Fresh Miles

In my post about the truck interior a couple of weeks ago I talked about the broken odometer and inaccurate speedometer. Last weekend the new speedometer came in and I installed it before making the trip down to my brother’s place.

Driving on a marked freeway is the best way to test the accuracy of your odometer. At one of the mile markers (not an exit), note your odometer reading. Drive 10 miles (by the markers) and note how far your odometer said you travelled. Mine was showing about 11.8 miles each of the 3 times I checked it, so it was about 18% high. When I compared the speedometer to a speed app on my phone it was even more inaccurate.

I was not going 100 mph! More like 80. Cool to have an odometer starting from 0.

After testing the odometer you basically have two choices: 1) swap out the speedometer gears inside the transmission, so the speedometer cable spins at a slower rate, or 2) put a ratio adapter between the transmission and the speedometer cable. The first option is much cheaper and the second option is much easier.

I went with the easier option so I could fix it myself. You can buy adapters that either speed up or slow down the rate that the speedometer spins. This is where you need a bit of math. My odometer was 18% high, but that doesn’t mean I want to slow it down 18%. To go from 11.8 miles to 10, it’s about a 15.3% decrease (1.8/11.8). I didn’t feel like getting a custom ratio adapter built, so I found one close enough (17.6% slow down), which cost me $91. It was an easy install…

I took the truck out for a test drive and after 2 miles the speedometer dropped to 0 and the odometer stopped turning over. What the fuck?!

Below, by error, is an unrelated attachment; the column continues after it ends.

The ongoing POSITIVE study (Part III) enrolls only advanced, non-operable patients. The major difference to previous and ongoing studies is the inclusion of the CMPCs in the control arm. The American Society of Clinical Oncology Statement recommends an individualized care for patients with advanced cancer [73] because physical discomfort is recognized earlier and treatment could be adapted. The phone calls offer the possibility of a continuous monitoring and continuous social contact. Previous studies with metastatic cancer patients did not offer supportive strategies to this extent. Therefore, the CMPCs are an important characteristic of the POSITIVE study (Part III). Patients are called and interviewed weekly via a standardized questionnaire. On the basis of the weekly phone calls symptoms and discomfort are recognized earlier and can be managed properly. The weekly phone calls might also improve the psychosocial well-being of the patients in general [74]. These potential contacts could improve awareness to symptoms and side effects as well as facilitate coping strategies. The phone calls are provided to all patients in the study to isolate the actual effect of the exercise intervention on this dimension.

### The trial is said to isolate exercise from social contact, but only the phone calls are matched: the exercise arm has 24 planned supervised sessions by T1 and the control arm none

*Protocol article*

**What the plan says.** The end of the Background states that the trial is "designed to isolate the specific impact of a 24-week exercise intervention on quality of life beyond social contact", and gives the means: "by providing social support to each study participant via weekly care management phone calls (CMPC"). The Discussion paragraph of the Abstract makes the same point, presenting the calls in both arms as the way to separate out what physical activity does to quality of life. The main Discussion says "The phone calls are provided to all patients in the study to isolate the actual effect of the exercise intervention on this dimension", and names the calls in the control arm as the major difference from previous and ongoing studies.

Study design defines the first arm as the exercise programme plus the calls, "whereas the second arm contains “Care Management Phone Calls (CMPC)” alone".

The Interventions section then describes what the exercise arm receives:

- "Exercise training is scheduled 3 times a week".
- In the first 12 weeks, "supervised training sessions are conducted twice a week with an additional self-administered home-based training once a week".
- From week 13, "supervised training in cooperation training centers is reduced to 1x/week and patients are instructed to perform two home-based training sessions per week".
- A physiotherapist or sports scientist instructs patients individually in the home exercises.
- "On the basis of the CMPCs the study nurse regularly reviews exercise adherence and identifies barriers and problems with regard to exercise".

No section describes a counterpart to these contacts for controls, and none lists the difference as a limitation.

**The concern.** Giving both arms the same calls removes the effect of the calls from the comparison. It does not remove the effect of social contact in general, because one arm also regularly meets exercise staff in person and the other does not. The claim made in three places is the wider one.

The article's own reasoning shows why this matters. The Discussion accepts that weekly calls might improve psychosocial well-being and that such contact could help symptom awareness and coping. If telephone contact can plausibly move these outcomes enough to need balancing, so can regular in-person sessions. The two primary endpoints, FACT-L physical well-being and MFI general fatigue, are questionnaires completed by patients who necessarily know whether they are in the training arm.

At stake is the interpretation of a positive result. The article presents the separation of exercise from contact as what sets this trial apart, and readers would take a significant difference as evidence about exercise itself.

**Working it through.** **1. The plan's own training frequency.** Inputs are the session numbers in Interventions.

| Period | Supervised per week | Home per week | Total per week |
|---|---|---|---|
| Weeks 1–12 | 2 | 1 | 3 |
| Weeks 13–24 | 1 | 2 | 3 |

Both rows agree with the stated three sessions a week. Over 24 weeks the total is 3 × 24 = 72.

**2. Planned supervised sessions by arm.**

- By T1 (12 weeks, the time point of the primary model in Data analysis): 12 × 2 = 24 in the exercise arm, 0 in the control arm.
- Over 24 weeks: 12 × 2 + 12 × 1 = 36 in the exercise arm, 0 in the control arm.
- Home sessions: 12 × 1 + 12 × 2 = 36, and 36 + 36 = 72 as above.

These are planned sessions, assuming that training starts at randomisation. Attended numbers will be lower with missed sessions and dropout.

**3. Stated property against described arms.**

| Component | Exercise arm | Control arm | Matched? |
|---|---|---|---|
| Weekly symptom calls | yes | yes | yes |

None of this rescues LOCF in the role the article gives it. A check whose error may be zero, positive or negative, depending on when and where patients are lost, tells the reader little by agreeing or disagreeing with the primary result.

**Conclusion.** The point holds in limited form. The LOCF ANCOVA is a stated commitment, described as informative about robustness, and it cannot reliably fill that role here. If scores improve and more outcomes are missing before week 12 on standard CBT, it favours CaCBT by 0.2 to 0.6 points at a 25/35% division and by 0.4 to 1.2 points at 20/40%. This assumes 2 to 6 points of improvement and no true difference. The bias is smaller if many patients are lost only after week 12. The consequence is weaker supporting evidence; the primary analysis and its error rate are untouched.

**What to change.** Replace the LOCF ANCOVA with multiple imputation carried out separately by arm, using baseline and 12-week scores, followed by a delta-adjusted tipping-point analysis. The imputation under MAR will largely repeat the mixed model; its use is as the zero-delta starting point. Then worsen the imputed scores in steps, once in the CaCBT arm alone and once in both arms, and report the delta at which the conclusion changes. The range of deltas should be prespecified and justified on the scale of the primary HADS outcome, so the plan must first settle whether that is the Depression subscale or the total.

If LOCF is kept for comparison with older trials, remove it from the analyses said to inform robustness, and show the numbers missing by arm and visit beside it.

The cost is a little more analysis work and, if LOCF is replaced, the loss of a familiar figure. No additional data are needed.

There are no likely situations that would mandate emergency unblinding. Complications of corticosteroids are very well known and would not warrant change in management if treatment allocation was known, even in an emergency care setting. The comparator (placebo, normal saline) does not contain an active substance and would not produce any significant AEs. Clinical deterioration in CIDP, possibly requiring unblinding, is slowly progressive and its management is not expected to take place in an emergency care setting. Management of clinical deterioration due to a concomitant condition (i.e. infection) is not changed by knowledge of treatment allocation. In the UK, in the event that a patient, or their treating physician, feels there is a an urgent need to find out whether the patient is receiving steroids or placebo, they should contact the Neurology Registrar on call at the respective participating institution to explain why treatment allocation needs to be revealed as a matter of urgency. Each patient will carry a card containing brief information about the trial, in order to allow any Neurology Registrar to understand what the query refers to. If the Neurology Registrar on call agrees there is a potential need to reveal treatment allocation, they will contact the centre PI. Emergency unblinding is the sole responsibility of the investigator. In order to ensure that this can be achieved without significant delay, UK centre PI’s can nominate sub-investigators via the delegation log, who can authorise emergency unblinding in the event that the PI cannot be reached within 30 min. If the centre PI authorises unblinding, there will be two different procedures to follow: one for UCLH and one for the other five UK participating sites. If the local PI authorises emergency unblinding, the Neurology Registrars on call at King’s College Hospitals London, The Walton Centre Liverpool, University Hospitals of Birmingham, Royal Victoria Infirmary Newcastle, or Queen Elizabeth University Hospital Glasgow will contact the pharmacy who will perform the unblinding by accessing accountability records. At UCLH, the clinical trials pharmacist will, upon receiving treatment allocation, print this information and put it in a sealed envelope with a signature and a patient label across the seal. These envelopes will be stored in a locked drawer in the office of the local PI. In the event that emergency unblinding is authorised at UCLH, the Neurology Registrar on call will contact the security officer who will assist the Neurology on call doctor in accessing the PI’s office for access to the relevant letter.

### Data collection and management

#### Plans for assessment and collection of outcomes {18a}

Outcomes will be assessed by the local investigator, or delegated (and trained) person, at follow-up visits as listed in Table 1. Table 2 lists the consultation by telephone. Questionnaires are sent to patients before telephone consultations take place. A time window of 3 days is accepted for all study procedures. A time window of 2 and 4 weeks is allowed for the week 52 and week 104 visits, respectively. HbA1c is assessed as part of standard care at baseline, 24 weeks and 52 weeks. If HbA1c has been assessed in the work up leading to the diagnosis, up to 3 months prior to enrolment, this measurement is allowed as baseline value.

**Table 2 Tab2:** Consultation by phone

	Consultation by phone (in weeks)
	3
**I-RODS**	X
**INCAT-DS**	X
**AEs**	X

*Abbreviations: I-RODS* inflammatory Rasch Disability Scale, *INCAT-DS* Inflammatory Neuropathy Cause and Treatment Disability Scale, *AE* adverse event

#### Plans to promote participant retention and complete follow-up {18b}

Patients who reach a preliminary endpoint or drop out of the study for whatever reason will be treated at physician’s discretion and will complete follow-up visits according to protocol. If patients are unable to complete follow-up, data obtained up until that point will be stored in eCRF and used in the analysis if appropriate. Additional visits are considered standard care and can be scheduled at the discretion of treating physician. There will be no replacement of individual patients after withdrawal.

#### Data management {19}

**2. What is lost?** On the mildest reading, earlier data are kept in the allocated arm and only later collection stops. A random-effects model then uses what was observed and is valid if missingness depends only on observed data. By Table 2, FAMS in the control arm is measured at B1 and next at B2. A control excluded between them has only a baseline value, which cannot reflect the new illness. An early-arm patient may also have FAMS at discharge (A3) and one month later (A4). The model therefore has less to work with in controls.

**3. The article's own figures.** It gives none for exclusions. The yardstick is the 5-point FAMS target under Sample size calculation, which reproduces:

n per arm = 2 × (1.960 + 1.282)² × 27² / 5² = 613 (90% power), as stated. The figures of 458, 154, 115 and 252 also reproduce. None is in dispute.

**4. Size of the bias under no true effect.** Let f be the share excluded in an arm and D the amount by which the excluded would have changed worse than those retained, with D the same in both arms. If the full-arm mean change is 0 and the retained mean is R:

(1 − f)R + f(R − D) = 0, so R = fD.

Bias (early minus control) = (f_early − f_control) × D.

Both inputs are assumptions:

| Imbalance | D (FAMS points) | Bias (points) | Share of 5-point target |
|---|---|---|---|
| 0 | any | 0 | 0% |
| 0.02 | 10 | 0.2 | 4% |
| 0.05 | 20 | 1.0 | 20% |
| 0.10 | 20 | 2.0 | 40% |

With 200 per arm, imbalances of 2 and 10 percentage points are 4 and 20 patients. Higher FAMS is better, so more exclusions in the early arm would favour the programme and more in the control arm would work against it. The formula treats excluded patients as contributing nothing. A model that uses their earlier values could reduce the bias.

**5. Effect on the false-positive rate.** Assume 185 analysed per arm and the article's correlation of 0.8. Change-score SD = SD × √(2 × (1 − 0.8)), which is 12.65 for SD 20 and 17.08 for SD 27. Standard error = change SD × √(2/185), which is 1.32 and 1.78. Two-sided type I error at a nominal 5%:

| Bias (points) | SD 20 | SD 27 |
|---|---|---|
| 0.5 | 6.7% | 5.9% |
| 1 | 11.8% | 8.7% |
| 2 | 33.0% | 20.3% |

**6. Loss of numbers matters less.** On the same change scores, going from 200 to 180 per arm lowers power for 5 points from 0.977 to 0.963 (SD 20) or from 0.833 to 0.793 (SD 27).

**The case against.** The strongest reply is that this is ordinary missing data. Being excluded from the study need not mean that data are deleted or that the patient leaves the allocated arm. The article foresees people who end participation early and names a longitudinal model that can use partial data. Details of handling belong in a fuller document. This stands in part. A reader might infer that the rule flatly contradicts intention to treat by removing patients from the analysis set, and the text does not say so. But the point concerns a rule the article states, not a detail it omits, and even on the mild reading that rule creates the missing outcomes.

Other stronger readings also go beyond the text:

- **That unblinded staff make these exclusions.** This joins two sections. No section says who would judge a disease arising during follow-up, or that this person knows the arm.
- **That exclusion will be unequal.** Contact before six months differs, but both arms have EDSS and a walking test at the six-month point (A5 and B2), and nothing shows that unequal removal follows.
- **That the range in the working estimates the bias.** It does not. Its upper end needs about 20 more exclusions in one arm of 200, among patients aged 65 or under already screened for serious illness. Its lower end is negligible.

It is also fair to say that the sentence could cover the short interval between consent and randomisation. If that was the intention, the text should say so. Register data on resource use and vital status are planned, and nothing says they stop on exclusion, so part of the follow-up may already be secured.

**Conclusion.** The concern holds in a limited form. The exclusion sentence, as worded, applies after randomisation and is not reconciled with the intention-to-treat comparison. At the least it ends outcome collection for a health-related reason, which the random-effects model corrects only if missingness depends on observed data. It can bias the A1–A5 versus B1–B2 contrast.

The next day I started troubleshooting and quickly found the problem when I unscrewed the speedometer cable from the ratio adapter. When I tugged on the inner cable a bit, the end came right out!


I must have either bumped the cabling around during the install or this was really bad timing. The outer cable housing must have been sitting on the exhaust, which melted right through, jammed up, and prevented the inner cable from spinning freely. The transmission kept spinning the end and the inner cable unravelled, completely snapping.

Bad picture

I picked up a brand new speedometer cable and outer jacket from Advanced Auto Parts for less than $14. I’m glad the closest they had to 72″ (length of my old one) was 83″ because I ended up needing the extra foot. I installed the cable, properly routed it up to the dash, and zip tied it in place so it can’t come in contact with the exhaust or any moving parts.

After a test drive, the odometer was about 3% high, which was to be expected. Remember that I needed to slow it down 15.3% and the closest adapter I could find slowed it down a bit more, by 17.6%. Speeds were about 2-5 mph fast until I got on the freeway where it was dead nuts while going 70-77 mph. Close enough for me!

I have an idea of the gas mileage from the first trip with the odometer (after adjusting for the inaccuracy), but now that everything is working I’ll be able to track it and see for sure what I’m getting. Stay tuned!

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